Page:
AT-01PHASE I TRIAL OF DOSE ESCALATED RADIOSURGERY PLUS BEVACIZUMAB IN PATIENTS WITH RECURRENT/PROGRESSIVE GLIOBLASTOMA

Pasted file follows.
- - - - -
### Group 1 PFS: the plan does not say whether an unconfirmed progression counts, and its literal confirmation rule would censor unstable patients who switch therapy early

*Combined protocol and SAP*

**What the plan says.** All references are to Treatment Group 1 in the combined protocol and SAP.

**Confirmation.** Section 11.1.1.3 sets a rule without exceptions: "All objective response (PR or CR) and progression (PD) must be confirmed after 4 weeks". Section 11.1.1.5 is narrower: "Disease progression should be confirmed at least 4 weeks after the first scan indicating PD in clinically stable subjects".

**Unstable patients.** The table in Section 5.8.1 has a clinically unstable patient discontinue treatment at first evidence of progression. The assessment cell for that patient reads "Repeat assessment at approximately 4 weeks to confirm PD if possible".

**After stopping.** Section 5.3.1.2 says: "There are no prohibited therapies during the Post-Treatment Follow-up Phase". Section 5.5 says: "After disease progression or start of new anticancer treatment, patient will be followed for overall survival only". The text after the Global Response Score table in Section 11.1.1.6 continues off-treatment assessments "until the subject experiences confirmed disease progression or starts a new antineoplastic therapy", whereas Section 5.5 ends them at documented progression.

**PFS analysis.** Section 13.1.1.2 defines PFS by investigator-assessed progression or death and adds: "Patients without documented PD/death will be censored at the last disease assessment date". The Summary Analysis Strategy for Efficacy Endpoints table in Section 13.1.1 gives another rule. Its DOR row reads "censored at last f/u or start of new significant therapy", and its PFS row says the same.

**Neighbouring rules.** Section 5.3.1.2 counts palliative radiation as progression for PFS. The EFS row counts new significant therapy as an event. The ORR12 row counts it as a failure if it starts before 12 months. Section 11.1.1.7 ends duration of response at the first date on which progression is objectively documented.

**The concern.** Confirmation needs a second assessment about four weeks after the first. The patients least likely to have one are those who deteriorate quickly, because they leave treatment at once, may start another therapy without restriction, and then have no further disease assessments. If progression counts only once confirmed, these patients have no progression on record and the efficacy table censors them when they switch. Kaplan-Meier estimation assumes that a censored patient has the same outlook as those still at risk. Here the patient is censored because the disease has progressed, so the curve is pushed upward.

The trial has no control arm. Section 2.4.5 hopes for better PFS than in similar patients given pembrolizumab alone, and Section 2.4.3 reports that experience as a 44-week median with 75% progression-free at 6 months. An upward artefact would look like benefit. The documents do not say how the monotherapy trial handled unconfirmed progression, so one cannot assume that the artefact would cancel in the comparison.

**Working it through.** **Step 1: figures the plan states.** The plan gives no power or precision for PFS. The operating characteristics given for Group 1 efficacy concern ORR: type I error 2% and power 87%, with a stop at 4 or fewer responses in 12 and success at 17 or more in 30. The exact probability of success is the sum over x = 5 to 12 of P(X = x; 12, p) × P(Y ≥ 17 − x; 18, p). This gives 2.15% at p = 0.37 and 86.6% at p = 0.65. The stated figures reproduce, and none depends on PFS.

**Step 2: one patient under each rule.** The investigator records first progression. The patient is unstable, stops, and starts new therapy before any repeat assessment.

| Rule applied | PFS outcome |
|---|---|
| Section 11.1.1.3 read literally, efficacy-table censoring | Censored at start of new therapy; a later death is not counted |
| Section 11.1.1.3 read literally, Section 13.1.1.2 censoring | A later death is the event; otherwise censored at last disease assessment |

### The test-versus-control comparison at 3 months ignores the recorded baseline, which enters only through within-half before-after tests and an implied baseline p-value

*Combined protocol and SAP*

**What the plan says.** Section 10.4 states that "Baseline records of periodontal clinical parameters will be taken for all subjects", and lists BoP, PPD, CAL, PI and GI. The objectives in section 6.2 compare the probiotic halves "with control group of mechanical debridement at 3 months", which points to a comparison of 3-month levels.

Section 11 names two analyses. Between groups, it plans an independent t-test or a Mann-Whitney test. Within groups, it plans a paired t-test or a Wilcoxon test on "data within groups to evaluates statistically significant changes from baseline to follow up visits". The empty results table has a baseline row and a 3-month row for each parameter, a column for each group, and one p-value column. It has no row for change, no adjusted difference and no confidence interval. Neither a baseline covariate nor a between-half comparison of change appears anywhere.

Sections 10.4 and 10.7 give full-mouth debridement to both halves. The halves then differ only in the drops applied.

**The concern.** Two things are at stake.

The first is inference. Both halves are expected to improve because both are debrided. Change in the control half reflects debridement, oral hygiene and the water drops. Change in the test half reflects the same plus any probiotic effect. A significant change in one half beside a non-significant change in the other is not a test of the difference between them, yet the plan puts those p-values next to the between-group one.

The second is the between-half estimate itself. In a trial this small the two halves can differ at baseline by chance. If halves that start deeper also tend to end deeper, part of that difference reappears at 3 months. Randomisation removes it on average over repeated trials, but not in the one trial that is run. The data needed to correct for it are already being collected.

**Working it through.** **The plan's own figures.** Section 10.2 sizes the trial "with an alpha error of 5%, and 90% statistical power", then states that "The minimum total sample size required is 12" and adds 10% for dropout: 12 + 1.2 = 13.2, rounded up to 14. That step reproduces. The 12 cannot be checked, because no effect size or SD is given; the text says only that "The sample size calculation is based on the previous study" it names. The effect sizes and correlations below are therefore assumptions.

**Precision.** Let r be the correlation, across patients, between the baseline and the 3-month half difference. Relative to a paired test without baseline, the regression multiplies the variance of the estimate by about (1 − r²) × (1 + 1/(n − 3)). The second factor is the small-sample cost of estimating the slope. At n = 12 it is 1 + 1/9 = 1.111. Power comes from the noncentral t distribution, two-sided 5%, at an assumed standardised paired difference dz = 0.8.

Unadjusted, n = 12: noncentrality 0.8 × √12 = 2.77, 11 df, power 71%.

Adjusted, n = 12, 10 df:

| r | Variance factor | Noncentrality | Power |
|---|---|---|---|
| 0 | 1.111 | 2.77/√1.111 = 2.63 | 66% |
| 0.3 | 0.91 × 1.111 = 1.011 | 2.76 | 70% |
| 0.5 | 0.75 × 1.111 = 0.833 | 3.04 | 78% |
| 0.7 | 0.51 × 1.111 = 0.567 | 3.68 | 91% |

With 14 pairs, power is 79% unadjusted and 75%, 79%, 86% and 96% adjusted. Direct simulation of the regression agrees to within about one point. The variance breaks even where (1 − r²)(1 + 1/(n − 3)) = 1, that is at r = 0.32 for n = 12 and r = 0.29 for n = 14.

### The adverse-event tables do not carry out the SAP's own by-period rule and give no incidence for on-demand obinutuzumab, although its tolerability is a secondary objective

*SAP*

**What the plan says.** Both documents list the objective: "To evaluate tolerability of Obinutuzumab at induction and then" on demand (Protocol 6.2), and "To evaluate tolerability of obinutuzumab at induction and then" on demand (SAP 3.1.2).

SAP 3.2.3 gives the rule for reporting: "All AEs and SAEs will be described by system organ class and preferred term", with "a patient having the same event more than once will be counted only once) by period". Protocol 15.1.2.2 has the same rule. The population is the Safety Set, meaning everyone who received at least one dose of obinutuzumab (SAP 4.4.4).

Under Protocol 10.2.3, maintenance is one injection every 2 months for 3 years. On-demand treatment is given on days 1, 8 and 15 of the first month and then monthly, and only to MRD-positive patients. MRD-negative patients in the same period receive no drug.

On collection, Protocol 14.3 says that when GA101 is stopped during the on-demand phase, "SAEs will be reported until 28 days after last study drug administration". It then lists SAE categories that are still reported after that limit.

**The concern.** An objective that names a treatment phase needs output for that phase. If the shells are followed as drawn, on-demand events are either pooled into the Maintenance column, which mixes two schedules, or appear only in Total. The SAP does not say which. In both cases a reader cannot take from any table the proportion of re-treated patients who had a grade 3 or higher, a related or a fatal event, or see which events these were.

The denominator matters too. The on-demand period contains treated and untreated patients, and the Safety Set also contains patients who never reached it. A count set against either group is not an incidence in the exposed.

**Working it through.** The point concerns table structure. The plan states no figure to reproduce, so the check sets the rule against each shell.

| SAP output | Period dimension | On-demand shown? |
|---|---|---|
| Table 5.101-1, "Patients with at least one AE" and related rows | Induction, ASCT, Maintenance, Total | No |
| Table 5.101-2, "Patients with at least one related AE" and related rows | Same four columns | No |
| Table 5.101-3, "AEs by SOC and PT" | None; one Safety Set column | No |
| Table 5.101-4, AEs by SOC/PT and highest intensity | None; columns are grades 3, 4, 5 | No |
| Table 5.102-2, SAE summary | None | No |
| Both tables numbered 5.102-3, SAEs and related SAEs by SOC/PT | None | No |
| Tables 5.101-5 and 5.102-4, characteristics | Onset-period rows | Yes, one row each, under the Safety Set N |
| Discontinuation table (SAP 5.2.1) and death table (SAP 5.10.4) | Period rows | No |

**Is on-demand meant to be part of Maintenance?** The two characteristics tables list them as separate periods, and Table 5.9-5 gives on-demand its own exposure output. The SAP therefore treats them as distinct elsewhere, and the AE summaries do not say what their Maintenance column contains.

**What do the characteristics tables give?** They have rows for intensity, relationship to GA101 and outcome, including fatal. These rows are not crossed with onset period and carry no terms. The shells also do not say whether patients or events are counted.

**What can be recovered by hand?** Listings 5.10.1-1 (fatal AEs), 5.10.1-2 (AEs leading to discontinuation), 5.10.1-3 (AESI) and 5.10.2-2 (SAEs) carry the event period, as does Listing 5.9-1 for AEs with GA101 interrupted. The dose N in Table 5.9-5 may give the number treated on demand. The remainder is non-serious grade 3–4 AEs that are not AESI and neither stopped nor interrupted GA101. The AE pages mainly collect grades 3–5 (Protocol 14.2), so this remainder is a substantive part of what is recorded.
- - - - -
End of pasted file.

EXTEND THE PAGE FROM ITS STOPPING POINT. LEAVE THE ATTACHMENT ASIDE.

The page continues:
BACKGROUND: Management of recurrent glioblastoma (rGBM) after standard initial therapy remains one of the most difficult challenges in oncology. Prior use of salvage stereotactic radiosurgery (SRS) for rGBM often involved maximum prescription doses defined by RTOG 90-05. We performed a prospective Phase I study to evaluate the safety of dose escalation when SRS was performed together with bevacizumab. METHODS: Patients with recurrent, histologically proven GBM were included in this Phase I trial. All patients had completed conventional chemoradiation, and had a unifocal enhancing mass with maximum diameter between 2 and 3 cm. Patients received a single dose of Bevacizumab (10mg/kg) followed within 10-14 days by SRS. SRS dose escalation was performed with a 3 + 3 design, starting at 18 Gy, the RTOG 90-05 maximum tolerated dose, and escalated by 2 Gy for each cohort, with a planned maximum of 3 cohorts. The MRI obtained before administration of bevacizumab was used for SRS planning. Patients were continued on a conventional schedule of bevacizumab following SRS. RESULTS: Nine patients were enrolled. Mean duration between bevacizumab and SRS was 12.4 days (10-15). There were no grade 3 or higher toxicities associated with SRS treatment in any dosing cohort. The study was completed after the third patient was treated in the 22 Gy cohort. The median starting tumor volume was 4.54 cm3 (2.1-8.8). The mean volume decrease of the enhancing focus before administration of bevacizumab and at the time of SRS was 1.868 cm3 (95%CI: -0.420–4.156, p-value = 0.103). The median progression free survival after SRS was 7.5 m (95% CI: 3.7–11.2). CONCLUSION: Bevacizumab prior to SRS for recurrent GBM permitted safe SRS dose escalation to 22 Gy. Efficacy of this higher SRS dose should be evaluated in a Phase II trial.